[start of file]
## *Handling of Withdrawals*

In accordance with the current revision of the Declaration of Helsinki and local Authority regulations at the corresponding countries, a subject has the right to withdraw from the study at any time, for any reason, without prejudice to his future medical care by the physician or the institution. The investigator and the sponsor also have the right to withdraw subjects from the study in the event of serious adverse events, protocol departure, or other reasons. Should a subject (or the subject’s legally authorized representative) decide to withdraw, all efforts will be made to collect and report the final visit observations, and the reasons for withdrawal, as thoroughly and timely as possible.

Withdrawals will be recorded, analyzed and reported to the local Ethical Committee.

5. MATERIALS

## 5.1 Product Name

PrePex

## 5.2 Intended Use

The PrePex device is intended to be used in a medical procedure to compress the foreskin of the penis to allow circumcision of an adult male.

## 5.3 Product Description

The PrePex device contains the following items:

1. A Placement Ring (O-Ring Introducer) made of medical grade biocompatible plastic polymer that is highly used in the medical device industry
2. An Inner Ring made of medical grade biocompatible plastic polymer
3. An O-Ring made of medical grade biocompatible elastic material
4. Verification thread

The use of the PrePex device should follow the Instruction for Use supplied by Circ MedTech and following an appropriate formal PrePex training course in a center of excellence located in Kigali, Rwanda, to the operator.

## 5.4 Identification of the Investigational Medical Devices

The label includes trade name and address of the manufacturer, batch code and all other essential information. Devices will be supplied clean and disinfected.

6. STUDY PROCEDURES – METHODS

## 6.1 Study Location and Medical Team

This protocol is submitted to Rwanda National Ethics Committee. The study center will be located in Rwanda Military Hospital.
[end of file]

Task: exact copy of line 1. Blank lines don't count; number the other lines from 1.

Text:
## *Handling of Withdrawals*